Griffiths, Ann L. (Editor) and Karl Nerenberg

Handbook of Federal Countries, 2005

McGill-Queen's University Press

"This handbook is an intelligent, well-researched addition to any Reference shelf. Analysis includes a brief synopsis of the history of Federalism in the nation, its constitutional provisions relating to Federalism, the current political situation as well as tables including vital facts and regional maps. A bonus of this book is the "Sources For Further Information" found in each chapter giving readers additional links to web sites, books and articles for each country."—Christina Maria Beaird (PLA)


Nyugen, Tram (foreword by Edwidge Danticat)

We Are All Suspects Now: Untold Storied from Immigrant Communities After 9/11

Beacon Press

"Mesmerizing personal accounts of poor treatment by the US government, as well as everyday trials and tribulations that immigrants face in the aftermath of September 11th, make this book impossible to put down. Nguyen masterfully intertwines these stories to give readers a deeper appreciation of challenges legal and illegal immigrants face within our society. Her timeline of major events effectively traces the impact of terrorism and government policies on civil liberties."—Christina Maria Beaird (PLA)


Ellis, Richard J.

To the Flag: The Unlikely History of the Pledge of Allegiance

University Press of Kansas

"A great addition to any high school Social Science collection, Ellis provides a balanced, readable account not only of the pledge's 19th century beginnings, but also of its recent use as a political tool. A must read for political junkies of any age!" —Clark E. Heath (AASL)
"This is the most meticulously researched book on this subject I have seen to date. The author gracefully describes the history of the Pledge of Allegiance and how the lives of its writers were affected by the social atmosphere of the time. Ellis seamlessly weaves the Pledge of Allegiance, since its inception in the late nineteenth century, with the current controversies surrounding the Pledge, explaining all of the various changes and adaptations and interpretations along the way."—Christina Maria Beaird (PLA)


Mara, Melina

Changing the Face of Power: Women in the U.S. Senate

University of Texas Press

"A black and white photo-essay in an oversize hardcover format, Changing the Face of Power documents the increasing visibility and influence of women in the U.S. Senate through text and image. Mara includes interviews with the featured Senators conducted by noted journalist, Helen Thomas. This book would benefit both high school and junior high school collections with its inspirational tone."—Clark E. Heath (AASL)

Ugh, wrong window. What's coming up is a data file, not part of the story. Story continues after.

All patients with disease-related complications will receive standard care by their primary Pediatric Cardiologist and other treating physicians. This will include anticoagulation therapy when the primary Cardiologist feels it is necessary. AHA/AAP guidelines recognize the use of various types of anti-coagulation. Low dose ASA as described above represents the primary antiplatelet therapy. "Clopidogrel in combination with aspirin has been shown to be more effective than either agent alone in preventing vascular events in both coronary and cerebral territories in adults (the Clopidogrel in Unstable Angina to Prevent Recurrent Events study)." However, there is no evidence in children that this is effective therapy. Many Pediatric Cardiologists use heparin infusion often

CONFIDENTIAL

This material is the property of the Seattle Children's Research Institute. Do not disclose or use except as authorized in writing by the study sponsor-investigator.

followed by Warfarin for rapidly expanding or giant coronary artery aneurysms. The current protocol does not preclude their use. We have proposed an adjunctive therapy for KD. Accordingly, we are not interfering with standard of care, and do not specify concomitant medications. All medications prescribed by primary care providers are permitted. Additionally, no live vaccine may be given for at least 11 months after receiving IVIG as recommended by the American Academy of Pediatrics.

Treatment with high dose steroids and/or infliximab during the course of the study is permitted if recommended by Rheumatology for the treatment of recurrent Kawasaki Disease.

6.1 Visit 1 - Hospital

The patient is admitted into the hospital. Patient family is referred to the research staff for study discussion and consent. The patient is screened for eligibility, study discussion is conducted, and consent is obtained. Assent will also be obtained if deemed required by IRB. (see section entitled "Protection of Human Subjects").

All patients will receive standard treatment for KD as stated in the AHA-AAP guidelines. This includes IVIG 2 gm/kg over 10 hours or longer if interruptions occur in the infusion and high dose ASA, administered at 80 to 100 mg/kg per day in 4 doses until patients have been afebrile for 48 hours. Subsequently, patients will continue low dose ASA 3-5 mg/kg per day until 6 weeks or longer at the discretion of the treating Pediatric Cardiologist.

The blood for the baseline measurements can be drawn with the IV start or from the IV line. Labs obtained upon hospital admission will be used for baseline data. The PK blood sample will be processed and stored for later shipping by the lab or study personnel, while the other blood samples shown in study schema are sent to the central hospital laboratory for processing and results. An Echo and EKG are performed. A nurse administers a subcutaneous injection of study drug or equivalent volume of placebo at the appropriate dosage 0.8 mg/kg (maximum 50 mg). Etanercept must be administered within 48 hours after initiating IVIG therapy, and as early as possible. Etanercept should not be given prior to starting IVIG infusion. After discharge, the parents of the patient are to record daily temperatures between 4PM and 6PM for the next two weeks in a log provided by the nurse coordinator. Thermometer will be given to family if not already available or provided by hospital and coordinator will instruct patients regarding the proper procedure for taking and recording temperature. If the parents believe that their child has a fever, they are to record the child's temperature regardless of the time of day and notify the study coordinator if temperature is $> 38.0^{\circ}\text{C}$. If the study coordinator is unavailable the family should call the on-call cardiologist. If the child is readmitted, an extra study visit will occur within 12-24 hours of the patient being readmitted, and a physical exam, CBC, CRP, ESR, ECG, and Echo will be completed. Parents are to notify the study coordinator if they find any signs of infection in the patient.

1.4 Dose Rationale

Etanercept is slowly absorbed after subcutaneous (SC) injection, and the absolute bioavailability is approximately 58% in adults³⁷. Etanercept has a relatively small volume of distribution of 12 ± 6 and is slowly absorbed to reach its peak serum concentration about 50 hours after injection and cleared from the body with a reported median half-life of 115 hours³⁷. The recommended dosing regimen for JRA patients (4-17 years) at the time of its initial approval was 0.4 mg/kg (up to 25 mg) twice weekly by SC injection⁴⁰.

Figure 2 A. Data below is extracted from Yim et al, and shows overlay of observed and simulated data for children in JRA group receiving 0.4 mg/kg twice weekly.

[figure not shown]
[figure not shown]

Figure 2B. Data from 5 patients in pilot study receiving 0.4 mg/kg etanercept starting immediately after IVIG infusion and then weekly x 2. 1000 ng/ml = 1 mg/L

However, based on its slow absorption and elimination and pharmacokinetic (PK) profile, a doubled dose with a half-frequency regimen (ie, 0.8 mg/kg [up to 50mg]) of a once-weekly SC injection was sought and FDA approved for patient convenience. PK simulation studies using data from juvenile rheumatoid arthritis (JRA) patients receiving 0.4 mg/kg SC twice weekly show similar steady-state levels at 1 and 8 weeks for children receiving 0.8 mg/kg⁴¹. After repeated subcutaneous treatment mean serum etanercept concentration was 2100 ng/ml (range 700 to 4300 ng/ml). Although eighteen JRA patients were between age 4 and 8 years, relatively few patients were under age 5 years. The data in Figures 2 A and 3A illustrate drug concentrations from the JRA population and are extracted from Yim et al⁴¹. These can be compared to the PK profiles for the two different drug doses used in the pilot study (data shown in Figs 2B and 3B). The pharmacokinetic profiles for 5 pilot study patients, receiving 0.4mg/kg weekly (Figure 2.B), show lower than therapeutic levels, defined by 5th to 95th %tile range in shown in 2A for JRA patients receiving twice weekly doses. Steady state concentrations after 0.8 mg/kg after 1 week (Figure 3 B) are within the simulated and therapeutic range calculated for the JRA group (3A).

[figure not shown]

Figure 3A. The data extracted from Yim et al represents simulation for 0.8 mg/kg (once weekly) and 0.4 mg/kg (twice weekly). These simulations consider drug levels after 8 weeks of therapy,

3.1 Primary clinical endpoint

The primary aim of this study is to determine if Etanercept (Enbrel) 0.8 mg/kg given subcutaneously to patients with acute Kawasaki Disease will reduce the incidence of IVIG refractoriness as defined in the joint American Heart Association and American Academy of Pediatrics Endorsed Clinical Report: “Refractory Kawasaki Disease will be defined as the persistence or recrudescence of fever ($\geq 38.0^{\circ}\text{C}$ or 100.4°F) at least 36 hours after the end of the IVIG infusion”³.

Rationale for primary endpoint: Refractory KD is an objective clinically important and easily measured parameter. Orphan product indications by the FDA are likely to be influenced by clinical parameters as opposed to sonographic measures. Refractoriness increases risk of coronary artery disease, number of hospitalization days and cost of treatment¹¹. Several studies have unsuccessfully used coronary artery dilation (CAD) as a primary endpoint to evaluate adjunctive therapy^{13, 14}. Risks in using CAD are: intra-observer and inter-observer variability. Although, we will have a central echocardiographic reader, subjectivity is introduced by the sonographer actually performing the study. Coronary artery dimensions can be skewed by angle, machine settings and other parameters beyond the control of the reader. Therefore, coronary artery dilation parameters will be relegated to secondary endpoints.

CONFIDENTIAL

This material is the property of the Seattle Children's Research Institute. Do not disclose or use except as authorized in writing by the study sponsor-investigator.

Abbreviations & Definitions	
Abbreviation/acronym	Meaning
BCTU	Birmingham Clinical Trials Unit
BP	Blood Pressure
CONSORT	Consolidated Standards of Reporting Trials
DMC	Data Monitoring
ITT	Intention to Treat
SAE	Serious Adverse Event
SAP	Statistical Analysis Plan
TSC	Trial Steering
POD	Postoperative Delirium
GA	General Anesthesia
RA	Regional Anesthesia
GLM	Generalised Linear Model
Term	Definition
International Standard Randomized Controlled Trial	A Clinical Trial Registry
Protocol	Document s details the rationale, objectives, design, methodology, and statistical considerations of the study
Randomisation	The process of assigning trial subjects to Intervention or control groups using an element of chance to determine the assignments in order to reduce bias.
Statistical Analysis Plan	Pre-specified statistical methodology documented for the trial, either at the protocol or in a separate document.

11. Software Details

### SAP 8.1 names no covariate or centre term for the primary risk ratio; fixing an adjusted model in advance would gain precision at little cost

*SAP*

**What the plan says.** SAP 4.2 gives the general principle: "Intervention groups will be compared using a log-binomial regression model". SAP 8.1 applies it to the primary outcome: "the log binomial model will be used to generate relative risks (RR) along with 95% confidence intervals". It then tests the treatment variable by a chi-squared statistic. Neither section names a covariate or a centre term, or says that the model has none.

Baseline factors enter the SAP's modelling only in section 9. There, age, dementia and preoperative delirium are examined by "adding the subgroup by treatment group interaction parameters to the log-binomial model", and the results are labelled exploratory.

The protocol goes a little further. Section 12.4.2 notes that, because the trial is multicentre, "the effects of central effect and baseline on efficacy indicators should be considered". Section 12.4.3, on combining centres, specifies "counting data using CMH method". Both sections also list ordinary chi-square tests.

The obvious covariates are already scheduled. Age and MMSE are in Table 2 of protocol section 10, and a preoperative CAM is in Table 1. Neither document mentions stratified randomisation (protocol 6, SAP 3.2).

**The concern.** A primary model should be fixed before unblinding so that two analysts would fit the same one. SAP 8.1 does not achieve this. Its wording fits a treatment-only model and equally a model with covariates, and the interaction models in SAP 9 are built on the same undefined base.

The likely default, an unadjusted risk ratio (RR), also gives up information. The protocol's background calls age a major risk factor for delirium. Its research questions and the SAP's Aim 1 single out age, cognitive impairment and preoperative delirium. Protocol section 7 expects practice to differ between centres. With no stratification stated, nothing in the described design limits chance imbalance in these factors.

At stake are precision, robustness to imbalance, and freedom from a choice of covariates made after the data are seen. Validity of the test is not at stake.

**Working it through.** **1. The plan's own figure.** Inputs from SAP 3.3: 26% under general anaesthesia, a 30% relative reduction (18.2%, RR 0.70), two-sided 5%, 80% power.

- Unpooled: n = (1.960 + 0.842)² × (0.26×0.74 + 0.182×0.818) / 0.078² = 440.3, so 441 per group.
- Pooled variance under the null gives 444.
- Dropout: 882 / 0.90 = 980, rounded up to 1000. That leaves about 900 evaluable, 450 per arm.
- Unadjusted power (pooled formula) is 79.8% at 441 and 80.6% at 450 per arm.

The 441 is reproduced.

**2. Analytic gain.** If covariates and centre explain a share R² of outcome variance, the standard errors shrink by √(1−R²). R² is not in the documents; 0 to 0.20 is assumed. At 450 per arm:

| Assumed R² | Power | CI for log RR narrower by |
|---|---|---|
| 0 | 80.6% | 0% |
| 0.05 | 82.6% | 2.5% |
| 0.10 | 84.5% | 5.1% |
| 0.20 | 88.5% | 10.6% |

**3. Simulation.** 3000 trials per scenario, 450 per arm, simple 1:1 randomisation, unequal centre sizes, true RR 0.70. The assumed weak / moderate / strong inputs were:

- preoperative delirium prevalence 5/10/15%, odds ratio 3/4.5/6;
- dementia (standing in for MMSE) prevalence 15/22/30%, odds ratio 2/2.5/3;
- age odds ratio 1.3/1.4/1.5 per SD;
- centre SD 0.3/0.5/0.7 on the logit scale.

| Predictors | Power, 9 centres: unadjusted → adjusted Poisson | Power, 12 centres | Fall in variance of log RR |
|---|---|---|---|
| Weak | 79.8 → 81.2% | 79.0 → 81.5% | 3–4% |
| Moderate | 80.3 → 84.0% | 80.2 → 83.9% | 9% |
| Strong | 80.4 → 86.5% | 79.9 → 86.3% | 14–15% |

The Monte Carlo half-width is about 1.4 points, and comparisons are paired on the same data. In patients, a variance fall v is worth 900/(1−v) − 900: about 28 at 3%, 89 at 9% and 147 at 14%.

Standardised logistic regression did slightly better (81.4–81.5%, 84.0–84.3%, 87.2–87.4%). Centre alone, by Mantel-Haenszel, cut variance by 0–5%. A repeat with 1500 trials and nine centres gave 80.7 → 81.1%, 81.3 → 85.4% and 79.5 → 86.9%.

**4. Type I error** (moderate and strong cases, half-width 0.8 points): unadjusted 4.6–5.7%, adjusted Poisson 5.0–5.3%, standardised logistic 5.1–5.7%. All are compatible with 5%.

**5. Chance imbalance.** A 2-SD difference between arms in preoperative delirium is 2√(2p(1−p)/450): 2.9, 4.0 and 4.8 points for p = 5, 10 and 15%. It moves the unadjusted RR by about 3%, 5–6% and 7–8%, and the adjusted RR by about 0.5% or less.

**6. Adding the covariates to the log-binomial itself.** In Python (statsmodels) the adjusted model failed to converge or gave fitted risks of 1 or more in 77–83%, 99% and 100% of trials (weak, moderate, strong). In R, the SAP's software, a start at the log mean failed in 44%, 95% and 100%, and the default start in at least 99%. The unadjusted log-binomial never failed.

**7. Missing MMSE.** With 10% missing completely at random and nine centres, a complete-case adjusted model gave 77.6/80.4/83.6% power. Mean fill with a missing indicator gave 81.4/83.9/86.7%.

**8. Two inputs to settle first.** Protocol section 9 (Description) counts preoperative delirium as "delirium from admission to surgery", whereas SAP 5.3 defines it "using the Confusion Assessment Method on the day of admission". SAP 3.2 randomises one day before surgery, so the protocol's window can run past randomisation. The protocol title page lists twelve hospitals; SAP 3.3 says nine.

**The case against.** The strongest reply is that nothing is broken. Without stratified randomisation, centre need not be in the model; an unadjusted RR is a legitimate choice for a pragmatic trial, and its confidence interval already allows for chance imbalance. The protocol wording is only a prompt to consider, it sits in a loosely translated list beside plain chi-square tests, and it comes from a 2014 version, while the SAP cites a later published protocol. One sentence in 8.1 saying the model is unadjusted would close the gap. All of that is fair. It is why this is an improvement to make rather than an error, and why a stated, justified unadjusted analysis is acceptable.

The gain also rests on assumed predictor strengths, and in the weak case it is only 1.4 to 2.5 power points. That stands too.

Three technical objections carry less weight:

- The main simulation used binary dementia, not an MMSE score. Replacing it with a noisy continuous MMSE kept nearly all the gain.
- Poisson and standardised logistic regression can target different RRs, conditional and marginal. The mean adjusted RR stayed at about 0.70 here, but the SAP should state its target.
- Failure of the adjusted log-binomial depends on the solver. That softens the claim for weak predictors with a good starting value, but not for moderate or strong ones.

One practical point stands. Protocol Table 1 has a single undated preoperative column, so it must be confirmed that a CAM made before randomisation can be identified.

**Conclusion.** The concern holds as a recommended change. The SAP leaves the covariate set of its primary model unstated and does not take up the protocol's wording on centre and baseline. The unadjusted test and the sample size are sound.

Murphy, Priscilla Coit

What a Book Can Do: The Publication and Reception of Silent Spring

University of Massachusetts Press

"This is an excellent book for students enrolled in communication media course. The history of Rachel Carson's learning experience in broadcasting and as author is described in a vivid and often painful manner. The author has made the life of this woman come alive. This is an outstanding book."—Dr. Gayles Evans (AASL)
"Most people do not realize the impact that a book can have on society. Priscilla Murphy details the debate that the best selling book, Silent Spring had with the public and chemical industry on the issue of pesticides. It's a fast paced compelling story. This is an excellent book for a new generation of book lovers, journalist, investigators, and historians."—Mary Cosper-LeBoeuf (PLA)


Babbitt, Bruce

Cities in the Wilderness: A New Vision of Land Use in America

Island Press/Shearwater Books

"A slim, extremely readable volume which puts forth a federal plan for development and conservation at the same time. Written by former Secretary of the Interior Bruce Babbitt, the book provides specific suggestions for actions by the federal government to protect our lands."—Karen Perry (AASL)


Knapp, Bevil and Mike Dunne

America's Wetland: Louisiana's Vanishing Coast

Louisiana State University Press

"In an eerie prophesy of the flooding to come in New Orleans, this book discusses the job of wetlands in keeping storm surges and waves out of the low-lying areas. Superb color photographs detail fishing, the oil industry, and marine life in the wetlands areas of Louisiana."—Karen Perry (AASL)


Galanter, Marc

Lowering the Bar: Lawyer Jokes and Legal Culture

The University of Wisconsin Press

"This comprehensive collection of lawyer jokes, which draws on hundreds of years of jokes from Mark Twain's era to the present, includes illustrations from earlier centuries and cartoons from today's New Yorker. This thorough and thoughtful book examines our highly legalized society and the current climate of political correctness that may have turned our humor of anxiety away from ethnic, and other protected groups, towards lawyers creating a new plethora of lawyer jokes. Galanter also points out that today's lawyer may pursue an individual clients case without a concern for justice or the public welfare. A friendly book of general interest, yet scholarly."—Kathleen Riley (AASL)